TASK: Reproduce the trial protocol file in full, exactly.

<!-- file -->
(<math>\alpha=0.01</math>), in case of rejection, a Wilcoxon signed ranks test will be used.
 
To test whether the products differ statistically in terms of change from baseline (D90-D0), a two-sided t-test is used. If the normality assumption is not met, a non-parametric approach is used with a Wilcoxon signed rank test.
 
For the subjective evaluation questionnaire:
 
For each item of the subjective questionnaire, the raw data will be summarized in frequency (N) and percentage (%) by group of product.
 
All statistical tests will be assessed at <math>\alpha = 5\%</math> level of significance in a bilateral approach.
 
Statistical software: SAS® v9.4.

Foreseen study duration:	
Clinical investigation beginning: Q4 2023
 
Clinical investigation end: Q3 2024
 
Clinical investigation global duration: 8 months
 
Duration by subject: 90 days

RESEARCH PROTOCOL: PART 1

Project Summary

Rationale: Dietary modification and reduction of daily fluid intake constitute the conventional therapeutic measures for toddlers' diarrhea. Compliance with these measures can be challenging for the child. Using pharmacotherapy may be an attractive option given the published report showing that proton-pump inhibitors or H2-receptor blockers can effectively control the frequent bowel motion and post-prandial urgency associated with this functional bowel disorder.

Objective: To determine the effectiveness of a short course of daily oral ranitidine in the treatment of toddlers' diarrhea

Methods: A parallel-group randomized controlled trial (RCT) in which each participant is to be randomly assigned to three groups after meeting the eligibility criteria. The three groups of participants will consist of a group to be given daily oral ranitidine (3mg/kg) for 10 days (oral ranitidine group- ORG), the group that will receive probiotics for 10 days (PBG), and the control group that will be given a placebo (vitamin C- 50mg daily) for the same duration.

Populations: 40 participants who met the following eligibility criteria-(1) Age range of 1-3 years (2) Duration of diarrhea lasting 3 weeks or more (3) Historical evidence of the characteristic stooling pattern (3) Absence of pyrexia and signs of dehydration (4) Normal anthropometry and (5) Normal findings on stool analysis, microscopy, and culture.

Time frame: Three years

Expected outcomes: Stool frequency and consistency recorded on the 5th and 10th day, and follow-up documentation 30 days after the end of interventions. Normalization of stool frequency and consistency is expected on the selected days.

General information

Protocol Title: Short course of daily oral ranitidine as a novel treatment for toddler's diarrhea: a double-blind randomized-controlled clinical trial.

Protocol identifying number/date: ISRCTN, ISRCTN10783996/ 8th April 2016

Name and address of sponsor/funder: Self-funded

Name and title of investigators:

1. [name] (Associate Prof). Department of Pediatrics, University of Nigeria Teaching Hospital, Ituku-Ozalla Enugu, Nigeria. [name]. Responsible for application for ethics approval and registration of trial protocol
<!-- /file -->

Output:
(<math>\alpha=0.01</math>), in case of rejection, a Wilcoxon signed ranks test will be used.
 
To test whether the products differ statistically in terms of change from baseline (D90-D0), a two-sided t-test is used. If the normality assumption is not met, a non-parametric approach is used with a Wilcoxon signed rank test.
 
For the subjective evaluation questionnaire:
 
For each item of the subjective questionnaire, the raw data will be summarized in frequency (N) and percentage (%) by group of product.
 
All statistical tests will be assessed at <math>\alpha = 5\%</math> level of significance in a bilateral approach.
 
Statistical software: SAS® v9.4.

Foreseen study duration:	
Clinical investigation beginning: Q4 2023
 
Clinical investigation end: Q3 2024
 
Clinical investigation global duration: 8 months
 
Duration by subject: 90 days

RESEARCH PROTOCOL: PART 1

Project Summary

Rationale: Dietary modification and reduction of daily fluid intake constitute the conventional therapeutic measures for toddlers' diarrhea. Compliance with these measures can be challenging for the child. Using pharmacotherapy may be an attractive option given the published report showing that proton-pump inhibitors or H2-receptor blockers can effectively control the frequent bowel motion and post-prandial urgency associated with this functional bowel disorder.

Objective: To determine the effectiveness of a short course of daily oral ranitidine in the treatment of toddlers' diarrhea

Methods: A parallel-group randomized controlled trial (RCT) in which each participant is to be randomly assigned to three groups after meeting the eligibility criteria. The three groups of participants will consist of a group to be given daily oral ranitidine (3mg/kg) for 10 days (oral ranitidine group- ORG), the group that will receive probiotics for 10 days (PBG), and the control group that will be given a placebo (vitamin C- 50mg daily) for the same duration.

Populations: 40 participants who met the following eligibility criteria-(1) Age range of 1-3 years (2) Duration of diarrhea lasting 3 weeks or more (3) Historical evidence of the characteristic stooling pattern (3) Absence of pyrexia and signs of dehydration (4) Normal anthropometry and (5) Normal findings on stool analysis, microscopy, and culture.

Time frame: Three years

Expected outcomes: Stool frequency and consistency recorded on the 5th and 10th day, and follow-up documentation 30 days after the end of interventions. Normalization of stool frequency and consistency is expected on the selected days.

General information

Protocol Title: Short course of daily oral ranitidine as a novel treatment for toddler's diarrhea: a double-blind randomized-controlled clinical trial.

Protocol identifying number/date: ISRCTN, ISRCTN10783996/ 8th April 2016

Name and address of sponsor/funder: Self-funded

Name and title of investigators:

1. [name] (Associate Prof). Department of Pediatrics, University of Nigeria Teaching Hospital, Ituku-Ozalla Enugu, Nigeria. [name]. Responsible for application for ethics approval and registration of trial protocol